The Babysitter: Killer Queen (2020)
Screenwriters: McG, Dan Lagana, Brad Morris, Jimmy Warden
Starring: Judah Lewis, Emily Alyn Lind, Samara Weaving, Hana Mae Lee, Bella Thorne, Robbie Amell, Andrew Bachelor
When it comes to Netflix original content, it can be hit or miss, with the streaming giant hoovering up so much of the festival landscape that it can more often be the latter. One example of a Netflix Original that was a certified hit is 2017’s The Babysitter, from Terminator Salvation director McG. Following years of both critical and commercial failure in feature films, McG finally made a comeback of sorts with The Babysitter, his biggest critical success since the first Charlie’s Angels movie in 2000. Although mostly praised by critics and fans alike, The Babysitter seemed to come and go pretty quietly, making it something of an immediate cult classic. With the release of The Babysitter: Killer Queen on September 10th 2020, this sequel three years in the making acts as the proving ground for whether McG simply got lucky with its predecessor or if he is a filmmaker genuinely capable of catching lightning in a bottle.
Set two years after the events of the first film, lead protagonist Cole (Judah Lewis) still struggles with what happened on the night of the events of the original film. No one believes him and everyone thinks he is crazy, especially his parents who have plans to enroll Cole into a psychiatric ward. Being his best friend, and the only other person who was there that night, Melanie (Emily Alyn Lind) convinces Cole to join her and her friends for a weekend long beach party. It is there that Cole’s worst fears are brought back to life.
The entire lead cast of the first movie return for the sequel: Judah Lewis and Emily Alyn Lind as best friends Cole and Melanie; Ken Marino and Leslie Bibb as Cole’s parents; Chris Wylde as Melanie’s father; and, of course, Samara Weaving, Hana Mae Lee, Bella Thorne, Robbie Amell and Andrew Bachelor as the members of the demonic cult who had tried to kill Cole two years prior. The returning cast members look to be having fun in their old characters, and the script even delves deeper into each of their pasts, giving us a more intimate understanding of the characters and their actions.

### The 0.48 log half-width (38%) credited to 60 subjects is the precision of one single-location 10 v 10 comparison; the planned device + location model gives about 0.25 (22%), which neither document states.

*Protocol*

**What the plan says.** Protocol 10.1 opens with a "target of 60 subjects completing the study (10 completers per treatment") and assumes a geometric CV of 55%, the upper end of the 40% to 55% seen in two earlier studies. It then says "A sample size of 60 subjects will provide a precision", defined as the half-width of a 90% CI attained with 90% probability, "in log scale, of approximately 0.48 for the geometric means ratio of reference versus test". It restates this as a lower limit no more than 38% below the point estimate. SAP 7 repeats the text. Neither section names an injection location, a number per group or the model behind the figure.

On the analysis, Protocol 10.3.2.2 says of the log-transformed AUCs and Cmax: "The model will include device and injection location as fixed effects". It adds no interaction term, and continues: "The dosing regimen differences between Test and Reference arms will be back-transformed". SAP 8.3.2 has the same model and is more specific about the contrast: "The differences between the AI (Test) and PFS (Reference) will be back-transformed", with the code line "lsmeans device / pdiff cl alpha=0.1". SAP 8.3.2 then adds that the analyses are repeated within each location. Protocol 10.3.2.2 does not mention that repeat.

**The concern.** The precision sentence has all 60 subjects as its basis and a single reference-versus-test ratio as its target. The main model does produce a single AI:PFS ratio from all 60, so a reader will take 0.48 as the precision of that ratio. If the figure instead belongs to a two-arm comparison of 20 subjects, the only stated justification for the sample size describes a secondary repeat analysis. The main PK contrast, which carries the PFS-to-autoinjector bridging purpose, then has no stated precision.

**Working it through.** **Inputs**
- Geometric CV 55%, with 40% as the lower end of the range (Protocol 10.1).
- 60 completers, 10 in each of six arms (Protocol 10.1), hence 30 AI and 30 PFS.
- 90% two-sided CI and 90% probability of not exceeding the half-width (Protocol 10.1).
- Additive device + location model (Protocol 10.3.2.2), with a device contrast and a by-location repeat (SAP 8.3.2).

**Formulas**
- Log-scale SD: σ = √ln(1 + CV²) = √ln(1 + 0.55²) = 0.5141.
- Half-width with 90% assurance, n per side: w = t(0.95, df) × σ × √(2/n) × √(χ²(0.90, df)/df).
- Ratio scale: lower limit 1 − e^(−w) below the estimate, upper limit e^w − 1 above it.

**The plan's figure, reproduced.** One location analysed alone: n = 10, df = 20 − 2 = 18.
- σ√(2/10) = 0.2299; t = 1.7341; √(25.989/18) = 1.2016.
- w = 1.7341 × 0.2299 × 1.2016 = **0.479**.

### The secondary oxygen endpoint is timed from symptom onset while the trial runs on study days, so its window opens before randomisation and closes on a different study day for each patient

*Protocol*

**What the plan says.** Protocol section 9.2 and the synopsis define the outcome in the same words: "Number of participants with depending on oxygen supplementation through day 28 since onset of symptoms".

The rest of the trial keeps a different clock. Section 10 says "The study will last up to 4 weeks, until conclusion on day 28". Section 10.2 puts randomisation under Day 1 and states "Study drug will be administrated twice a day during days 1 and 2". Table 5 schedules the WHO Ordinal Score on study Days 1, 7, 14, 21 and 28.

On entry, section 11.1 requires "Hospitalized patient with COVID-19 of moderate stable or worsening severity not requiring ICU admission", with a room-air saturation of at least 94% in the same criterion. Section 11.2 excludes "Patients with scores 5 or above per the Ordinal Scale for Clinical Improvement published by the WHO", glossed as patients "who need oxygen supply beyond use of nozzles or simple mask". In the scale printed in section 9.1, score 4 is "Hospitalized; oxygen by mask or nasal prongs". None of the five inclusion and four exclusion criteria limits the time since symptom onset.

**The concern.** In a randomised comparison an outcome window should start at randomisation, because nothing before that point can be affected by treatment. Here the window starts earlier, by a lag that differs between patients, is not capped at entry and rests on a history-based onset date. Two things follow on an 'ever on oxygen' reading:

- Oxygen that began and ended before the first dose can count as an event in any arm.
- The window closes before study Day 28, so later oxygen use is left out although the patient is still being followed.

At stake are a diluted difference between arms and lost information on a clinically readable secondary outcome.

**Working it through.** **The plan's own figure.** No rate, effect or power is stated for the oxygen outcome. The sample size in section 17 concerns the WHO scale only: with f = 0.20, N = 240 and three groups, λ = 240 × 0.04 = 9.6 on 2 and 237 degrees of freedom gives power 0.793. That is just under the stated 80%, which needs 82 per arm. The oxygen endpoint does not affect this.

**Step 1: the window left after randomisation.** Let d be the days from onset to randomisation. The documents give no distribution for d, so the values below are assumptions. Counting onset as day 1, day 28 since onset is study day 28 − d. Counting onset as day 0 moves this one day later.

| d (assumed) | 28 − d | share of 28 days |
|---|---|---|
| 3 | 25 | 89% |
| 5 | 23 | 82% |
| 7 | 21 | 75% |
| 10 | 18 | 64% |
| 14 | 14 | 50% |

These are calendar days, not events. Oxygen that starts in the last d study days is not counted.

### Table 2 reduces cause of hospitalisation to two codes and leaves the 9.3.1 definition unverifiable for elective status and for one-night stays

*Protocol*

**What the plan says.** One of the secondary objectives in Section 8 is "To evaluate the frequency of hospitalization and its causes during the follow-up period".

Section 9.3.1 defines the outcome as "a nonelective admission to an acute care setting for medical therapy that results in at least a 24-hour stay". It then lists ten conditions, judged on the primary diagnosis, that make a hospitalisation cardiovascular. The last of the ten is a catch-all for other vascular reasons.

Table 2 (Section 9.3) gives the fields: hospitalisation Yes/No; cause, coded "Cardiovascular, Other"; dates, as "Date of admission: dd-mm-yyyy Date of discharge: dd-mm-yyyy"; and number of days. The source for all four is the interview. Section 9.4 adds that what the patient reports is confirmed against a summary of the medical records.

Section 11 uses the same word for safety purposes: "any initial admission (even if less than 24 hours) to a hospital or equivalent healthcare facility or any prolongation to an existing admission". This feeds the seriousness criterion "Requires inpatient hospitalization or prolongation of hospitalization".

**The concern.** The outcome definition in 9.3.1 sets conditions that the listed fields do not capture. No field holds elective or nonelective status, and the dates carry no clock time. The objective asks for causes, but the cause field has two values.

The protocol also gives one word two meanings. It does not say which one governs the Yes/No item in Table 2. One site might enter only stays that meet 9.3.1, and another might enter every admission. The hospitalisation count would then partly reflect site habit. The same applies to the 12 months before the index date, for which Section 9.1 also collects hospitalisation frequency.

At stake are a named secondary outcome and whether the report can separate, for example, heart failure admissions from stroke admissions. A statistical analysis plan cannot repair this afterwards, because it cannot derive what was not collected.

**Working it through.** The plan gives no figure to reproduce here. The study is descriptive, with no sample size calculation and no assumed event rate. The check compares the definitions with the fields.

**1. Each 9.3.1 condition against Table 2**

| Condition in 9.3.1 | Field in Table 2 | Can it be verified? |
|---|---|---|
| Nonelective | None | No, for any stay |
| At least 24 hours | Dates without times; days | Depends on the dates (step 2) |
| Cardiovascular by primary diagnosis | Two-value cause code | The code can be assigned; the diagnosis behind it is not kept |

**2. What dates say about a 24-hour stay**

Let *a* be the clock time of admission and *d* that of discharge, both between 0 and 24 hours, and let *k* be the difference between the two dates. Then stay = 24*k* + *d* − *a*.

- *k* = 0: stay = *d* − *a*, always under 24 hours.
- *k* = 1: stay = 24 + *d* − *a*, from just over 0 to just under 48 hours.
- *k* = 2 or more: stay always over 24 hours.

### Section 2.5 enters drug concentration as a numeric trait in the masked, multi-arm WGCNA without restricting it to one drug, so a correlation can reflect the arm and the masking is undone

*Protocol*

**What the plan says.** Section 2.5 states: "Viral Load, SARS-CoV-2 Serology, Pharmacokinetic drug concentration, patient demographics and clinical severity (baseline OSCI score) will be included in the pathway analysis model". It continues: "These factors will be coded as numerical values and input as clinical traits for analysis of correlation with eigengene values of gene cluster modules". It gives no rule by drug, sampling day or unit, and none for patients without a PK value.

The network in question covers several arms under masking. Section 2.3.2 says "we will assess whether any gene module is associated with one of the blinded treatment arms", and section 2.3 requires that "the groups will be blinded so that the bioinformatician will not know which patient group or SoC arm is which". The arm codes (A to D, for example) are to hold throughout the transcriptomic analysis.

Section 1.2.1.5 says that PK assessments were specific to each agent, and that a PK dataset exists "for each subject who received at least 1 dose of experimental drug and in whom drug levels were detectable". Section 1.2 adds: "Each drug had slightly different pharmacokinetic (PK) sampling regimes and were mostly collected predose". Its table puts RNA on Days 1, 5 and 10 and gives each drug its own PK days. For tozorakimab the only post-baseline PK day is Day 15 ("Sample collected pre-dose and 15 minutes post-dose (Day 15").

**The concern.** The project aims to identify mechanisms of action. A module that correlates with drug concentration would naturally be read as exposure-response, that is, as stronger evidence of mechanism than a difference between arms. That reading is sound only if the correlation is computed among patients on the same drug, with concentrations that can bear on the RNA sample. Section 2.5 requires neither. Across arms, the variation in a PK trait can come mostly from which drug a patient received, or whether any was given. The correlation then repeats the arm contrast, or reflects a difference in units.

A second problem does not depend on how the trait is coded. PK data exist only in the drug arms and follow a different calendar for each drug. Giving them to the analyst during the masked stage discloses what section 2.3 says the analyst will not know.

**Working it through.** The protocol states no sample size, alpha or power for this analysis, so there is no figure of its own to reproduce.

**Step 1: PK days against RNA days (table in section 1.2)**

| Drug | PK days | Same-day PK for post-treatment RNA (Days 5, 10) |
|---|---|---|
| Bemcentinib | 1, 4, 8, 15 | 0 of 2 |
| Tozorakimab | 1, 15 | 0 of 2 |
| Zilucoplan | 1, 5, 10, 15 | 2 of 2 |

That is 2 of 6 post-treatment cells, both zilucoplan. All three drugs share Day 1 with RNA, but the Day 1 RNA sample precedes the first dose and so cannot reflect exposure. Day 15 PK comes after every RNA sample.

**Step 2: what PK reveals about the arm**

Having the same cast members from the first movie (even those who died in the first installment) is not the only similarity that Killer Queen shares with its predecessor, both in the best and worst ways. On the one hand, the returning cast members and the similar story can come across as lazy and as “playing it safe”. Although the film certainly does pay homage to itself (in some ways more subtle than others), Killer Queen is predominantly a fresh take on a familiar story.
Killer Queen is jam-packed with throwbacks to the first film – dialogue, certain shots/edits and even the structure of the story echo the 2017 release. It has its blunders, such as repeated jokes from the first movie that don’t work a second time around and certain characters being given more screen time, but more often than not the team on this sequel hit the mark. Perhaps one of the best examples of this is a small piece of set dressing from the first film being used to further develop Cole’s character this time around.
As for the film’s attempts to be original, this is best displayed through a new addition to the cast in Jenna Ortega’s Phoebe Atwell. Although she is not the only new character in the film (Juliocesar Chavez as Diego and Jennifer Foster as Boom Boom prove to be underwhelming new additions, though Maximilian Acevedo as Jimmy has his moments), she is by far the best. She has a rough start but soon becomes arguably the strongest aspect of the entire movie, the mystery behind her childhood adding fresh intrigue to the narrative.
Whereas the first film took place almost entirely in Cole’s house, Killer Queen takes place out in the open (at a lake). Whilst it certainly is a new direction, and does allow for some gnarly kills, the setting is incredibly dull, offering very little to the look of the film or the scares, and relying too heavily on the tropes of lake settings in horror. The boring imagery that the setting creates also brings attention to the terrible green screen and CGI effects, sparsely used as they are, and the total lack in atmosphere almost completely dampens any effect The Babysitter: Killer Queen might have as a horror movie, coming across much more like an action flick, which is certainly more McG’s usual wheelhouse. This is less a horror sequel, and more a horror-by-association.
Sequels are infamously difficult to get right, the pressure that comes with trying to hurdle the high bar of the previous film/films often proving tough, with many believing that only a few sequels ever pass their predecessor (something that this movie itself even states). The Babysitter: Killer Queen is no exception to this rule, but it does a fine enough job. Bringing just the right amount of originality whilst still paying homage to what made a sequel possible in the first place, The Babysitter: Killer Queen is far from a disaster. It has its issues, but this is a fun 2nd installment that fans of the original will likely enjoy; a release McG will be able to hang his hat on as proof of his re-emerging talent.
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